Sounds of Blackness

The importance of exploring the roots of music and how this can bring you closer to a culture

“Oh, you always listen to that white boy music!”

If you were anything like me growing up, you didn’t seem to fit in very well with the black kids in your classes. This statement was one that I heard quite often, because I listened primarily to punk, metal or screamo music as a child. I didn’t have many black friends at all, and fitting in is always easier when there is more in common than just the color of your skin.

In the environment that I grew up in, it was undesirable to live the lifestyles portrayed in a great deal of rap and hip-hop music, and therefore, I began to resent the music all together, along with the people around me who listened to it. Rap music was “bad” and was something that I stayed away from with fear of seeming uneducated or dangerous.

As I grew older, I finally realized how ludicrous this mindset had been, and I began purposefully embracing the musical styles that were created by my people as an effort to redeem myself and honor our culture. While I have been very successful on this front, I recently learned that while trying to be anything but black, I had actually been embracing our people’s work the whole time.

It all started on the plantations. When African people were brought to the States as slaves, they held a great deal of knowledge of their culture and their individual practices. One such practice was rhythmic music used to lift the spirits and honor deities. Because of the systematic separation of people from their families, culture began to dissipate, as people were no longer teaching their practices to their kin and most slaves were unable to speak to each other in their original languages. This engrained need to commune with one another through song led the slaves to creating new forms of musical communion, which are now called “Negro Spirituals.”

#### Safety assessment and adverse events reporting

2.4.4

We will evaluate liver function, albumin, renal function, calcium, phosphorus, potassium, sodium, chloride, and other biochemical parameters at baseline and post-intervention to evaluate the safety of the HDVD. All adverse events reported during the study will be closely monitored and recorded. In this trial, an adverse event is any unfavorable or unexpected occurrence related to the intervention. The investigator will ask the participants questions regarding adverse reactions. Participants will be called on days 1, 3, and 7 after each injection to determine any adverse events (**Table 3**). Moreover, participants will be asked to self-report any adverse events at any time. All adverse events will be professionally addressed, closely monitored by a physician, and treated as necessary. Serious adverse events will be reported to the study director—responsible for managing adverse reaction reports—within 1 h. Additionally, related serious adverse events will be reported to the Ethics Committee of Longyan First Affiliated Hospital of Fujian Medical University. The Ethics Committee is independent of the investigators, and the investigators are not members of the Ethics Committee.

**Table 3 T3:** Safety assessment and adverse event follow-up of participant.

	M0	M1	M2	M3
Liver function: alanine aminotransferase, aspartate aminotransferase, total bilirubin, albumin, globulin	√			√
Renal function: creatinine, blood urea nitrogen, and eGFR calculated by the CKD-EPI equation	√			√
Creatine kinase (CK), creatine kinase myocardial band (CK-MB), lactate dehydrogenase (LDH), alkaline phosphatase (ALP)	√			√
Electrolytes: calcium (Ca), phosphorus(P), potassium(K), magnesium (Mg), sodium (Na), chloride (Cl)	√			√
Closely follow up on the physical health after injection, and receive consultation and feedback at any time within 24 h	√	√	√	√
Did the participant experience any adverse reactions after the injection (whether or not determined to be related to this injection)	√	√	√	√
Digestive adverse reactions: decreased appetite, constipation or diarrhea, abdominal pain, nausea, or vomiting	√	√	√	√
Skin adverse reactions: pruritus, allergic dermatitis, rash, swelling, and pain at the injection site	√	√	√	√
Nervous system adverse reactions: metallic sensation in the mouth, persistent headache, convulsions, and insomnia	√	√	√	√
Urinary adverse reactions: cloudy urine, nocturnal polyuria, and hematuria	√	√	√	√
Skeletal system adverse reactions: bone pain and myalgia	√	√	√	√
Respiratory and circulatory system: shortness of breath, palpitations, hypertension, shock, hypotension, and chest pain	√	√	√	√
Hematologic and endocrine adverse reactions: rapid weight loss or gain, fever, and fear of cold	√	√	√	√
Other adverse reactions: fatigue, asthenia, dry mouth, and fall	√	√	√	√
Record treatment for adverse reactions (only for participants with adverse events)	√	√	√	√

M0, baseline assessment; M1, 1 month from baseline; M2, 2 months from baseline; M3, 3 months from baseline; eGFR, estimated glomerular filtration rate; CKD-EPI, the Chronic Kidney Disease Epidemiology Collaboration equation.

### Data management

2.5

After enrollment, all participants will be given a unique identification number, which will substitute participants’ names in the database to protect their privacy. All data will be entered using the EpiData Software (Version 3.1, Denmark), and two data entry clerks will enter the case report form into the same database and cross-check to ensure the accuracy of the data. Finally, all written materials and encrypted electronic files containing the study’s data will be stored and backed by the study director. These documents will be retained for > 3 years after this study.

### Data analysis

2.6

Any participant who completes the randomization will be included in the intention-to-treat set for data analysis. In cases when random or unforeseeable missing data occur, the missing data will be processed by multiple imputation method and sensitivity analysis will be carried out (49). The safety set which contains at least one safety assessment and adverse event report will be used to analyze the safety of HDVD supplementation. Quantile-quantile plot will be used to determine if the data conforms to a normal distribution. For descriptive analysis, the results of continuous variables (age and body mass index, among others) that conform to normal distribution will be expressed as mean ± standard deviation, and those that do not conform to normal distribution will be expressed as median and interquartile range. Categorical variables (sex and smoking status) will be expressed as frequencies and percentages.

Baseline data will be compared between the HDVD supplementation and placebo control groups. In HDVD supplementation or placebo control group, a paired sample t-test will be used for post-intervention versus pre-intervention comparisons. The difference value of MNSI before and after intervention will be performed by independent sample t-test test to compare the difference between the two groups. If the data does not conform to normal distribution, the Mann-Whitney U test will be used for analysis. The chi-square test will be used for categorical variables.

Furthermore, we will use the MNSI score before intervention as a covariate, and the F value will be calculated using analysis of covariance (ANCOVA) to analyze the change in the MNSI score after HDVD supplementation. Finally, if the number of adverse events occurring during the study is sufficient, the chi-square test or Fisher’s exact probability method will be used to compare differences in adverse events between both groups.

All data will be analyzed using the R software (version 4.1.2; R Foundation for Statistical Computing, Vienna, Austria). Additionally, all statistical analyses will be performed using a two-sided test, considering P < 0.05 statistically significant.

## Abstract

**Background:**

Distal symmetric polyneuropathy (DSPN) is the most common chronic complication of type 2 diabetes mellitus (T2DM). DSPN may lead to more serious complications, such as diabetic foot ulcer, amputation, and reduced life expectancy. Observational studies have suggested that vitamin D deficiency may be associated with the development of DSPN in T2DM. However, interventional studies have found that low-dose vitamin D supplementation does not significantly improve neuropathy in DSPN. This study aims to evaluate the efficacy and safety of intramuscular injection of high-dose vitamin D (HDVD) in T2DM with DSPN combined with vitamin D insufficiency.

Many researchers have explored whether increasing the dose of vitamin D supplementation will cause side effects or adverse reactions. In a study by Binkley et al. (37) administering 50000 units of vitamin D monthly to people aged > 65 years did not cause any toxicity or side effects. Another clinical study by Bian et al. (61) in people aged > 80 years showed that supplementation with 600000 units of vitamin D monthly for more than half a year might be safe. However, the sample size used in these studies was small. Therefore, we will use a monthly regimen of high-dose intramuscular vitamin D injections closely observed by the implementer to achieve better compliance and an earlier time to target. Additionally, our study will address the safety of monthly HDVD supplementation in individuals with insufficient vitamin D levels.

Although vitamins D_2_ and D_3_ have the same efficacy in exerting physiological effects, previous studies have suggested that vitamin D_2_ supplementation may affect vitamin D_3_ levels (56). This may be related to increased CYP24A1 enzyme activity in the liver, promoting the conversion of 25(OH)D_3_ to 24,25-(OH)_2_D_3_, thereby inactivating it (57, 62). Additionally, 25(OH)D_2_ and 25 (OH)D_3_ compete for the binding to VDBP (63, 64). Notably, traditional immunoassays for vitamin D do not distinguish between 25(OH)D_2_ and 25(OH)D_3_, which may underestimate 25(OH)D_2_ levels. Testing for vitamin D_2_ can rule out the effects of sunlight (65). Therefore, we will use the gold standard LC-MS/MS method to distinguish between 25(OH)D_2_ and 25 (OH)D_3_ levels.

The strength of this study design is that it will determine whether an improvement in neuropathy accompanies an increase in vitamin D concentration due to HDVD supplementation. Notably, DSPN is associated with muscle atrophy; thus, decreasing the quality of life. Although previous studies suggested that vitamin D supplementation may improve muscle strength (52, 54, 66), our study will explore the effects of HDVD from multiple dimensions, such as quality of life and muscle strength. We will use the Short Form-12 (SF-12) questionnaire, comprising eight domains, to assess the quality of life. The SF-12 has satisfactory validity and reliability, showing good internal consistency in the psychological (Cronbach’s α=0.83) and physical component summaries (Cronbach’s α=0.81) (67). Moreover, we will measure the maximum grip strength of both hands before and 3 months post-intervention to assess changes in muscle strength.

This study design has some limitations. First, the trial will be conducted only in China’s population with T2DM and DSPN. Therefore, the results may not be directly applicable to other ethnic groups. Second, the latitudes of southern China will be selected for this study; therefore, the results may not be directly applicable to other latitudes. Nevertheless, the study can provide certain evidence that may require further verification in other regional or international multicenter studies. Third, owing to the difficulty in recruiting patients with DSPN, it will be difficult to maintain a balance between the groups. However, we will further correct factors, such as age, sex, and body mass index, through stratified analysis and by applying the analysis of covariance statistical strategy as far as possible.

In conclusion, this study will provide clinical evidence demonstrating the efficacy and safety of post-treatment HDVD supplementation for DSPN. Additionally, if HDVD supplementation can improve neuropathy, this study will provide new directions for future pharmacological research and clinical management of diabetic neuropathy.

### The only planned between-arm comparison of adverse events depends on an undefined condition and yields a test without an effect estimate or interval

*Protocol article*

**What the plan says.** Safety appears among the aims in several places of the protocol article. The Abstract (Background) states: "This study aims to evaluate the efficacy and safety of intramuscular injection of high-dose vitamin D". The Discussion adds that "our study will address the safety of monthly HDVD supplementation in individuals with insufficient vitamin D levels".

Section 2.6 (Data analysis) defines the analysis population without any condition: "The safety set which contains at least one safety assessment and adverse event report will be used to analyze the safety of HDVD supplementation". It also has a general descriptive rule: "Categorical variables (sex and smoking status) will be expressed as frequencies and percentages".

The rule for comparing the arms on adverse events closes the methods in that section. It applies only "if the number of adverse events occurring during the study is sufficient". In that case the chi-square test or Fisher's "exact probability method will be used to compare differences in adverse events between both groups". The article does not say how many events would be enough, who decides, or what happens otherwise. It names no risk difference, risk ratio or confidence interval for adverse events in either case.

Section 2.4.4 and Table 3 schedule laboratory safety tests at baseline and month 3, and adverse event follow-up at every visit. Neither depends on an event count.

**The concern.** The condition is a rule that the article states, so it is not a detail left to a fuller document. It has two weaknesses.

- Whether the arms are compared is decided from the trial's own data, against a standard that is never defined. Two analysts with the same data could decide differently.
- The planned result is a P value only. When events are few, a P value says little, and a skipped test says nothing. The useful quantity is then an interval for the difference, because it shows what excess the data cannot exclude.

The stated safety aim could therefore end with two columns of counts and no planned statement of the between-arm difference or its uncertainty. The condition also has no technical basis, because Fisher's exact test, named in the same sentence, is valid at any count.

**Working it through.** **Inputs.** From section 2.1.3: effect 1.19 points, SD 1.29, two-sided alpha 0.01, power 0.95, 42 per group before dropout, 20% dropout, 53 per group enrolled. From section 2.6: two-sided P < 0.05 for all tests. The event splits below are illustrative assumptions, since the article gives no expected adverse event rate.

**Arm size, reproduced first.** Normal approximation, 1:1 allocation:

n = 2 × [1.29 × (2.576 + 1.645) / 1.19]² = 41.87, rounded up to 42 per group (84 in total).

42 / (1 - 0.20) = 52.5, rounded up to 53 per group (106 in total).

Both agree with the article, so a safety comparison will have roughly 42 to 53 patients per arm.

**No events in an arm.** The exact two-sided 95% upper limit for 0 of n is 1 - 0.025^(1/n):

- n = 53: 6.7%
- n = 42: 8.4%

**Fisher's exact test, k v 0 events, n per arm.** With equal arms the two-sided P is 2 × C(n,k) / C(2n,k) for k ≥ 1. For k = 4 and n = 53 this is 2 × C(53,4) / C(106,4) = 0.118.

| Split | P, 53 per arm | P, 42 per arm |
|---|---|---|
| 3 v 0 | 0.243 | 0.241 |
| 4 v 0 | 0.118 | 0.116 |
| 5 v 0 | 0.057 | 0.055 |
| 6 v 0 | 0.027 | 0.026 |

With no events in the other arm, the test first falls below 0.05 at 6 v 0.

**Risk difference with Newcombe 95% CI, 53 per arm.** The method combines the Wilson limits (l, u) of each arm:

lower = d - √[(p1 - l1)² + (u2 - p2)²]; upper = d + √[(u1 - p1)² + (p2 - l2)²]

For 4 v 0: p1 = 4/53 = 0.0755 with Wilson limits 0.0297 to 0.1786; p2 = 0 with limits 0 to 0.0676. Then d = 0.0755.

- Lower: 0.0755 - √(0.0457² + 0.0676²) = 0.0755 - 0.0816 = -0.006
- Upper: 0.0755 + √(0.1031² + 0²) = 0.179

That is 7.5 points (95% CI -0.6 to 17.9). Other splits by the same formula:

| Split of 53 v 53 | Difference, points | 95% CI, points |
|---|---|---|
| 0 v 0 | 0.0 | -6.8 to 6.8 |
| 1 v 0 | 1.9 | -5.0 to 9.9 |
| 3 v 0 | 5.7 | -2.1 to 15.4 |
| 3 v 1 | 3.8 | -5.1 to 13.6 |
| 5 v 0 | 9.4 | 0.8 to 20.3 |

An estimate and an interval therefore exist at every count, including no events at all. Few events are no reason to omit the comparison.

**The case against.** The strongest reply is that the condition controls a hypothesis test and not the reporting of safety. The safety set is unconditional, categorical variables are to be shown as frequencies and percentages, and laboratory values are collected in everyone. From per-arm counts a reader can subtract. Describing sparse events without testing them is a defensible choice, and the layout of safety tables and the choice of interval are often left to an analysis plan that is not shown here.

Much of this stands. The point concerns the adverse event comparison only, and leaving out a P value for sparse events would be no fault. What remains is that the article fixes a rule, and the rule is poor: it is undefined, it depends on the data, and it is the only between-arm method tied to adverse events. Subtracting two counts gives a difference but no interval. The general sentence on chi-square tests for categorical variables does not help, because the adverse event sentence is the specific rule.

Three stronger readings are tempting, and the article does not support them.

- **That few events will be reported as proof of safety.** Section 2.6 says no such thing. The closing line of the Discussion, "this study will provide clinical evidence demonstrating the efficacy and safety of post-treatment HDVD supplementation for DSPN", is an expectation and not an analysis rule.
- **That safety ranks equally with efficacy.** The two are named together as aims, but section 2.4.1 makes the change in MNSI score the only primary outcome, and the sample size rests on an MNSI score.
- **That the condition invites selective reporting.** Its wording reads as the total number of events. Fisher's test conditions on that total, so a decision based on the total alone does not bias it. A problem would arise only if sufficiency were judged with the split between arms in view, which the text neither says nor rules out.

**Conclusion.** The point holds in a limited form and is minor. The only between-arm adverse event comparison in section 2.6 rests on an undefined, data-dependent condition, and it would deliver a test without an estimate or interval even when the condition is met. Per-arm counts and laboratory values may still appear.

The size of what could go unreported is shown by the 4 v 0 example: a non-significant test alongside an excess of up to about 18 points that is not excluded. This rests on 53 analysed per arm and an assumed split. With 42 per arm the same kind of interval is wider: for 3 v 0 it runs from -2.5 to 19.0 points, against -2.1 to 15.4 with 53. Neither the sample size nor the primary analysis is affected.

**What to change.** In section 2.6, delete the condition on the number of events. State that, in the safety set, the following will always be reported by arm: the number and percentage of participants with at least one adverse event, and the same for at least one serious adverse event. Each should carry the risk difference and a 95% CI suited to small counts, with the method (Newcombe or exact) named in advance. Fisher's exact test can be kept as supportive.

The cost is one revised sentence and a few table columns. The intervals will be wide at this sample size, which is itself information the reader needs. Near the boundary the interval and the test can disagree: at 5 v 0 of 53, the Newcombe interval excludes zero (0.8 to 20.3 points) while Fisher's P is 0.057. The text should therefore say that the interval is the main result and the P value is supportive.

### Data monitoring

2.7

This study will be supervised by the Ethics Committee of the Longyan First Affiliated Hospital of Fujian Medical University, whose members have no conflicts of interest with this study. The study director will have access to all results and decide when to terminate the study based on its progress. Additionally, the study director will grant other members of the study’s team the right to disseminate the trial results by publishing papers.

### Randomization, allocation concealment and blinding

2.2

These call and response songs were sung during work. The rhythmic nature of each song allowed the slaves to enter a trance-like state, making the work seem to go by faster, as they all remained in sync while working. These songs were almost always about freedom, be it in life or in death.

Following emancipation, blacks remained closely connected to their traditions of Christianity and musical praise, but were now able to gather together on their own and worship. Negro Spirituals, when aided with musical instruments such as the guitar and the piano, formed what is now known as gospel music. This practice was aided by all involved. During slavery, blacks were not allowed to learn how to read, therefore singing complex hymns was out of the question. These songs were easy to catch on to, and allowed for a deeper spiritual connection through the trance-like repetition of the Negro Spirituals. These songs incorporated very few instruments and were often lead by the entire group at once, with different people adding in their own words for each verse.

Blues was the next step in the evolution of our cultural music styles. Blues replaced much of the simple back and forth style of the early gospel music with repetitive bass accompaniment and more complex lyrics. People like Hart Wand, Mamie Smith and Robert Johnson perfected this style while holding tightly to the roots of the music. This passionate music expressed the pain held by the black community while upholding the trance-like nature of the source material.

The blues shuffles and walking bass caused a deep rhythm called the groove. The music made people want to get up and move with it, similarly to how Negro Spirituals were aided by the repetitive working motions of the slaves. Blues went on to later spawn funk, R&B and rap.

Along came Rosetta Tharpe, a gospel singer and songwriter in the 1940s. She was the first to combine blues and gospel music with a heavy pulsating electric guitar. This was a sound people hadn’t heard before, but it enhanced the music dramatically. Her sound is one of the earliest and obvious predecessors to rock ‘n’ roll and because of this, she has been called “The Godmother of Rock ‘n’ Roll.”

Before you draw lines about what types of music are our own and what is not, remember that our people played a major role in the development of this nation, be it through culture or economic growth. Our roots don’t only spread as far as slavery either, because many of the key instruments used in European classical music are predated by African instruments with the same sound and function. Just remember, our culture exists with the entire world and can be found in more than “black music.”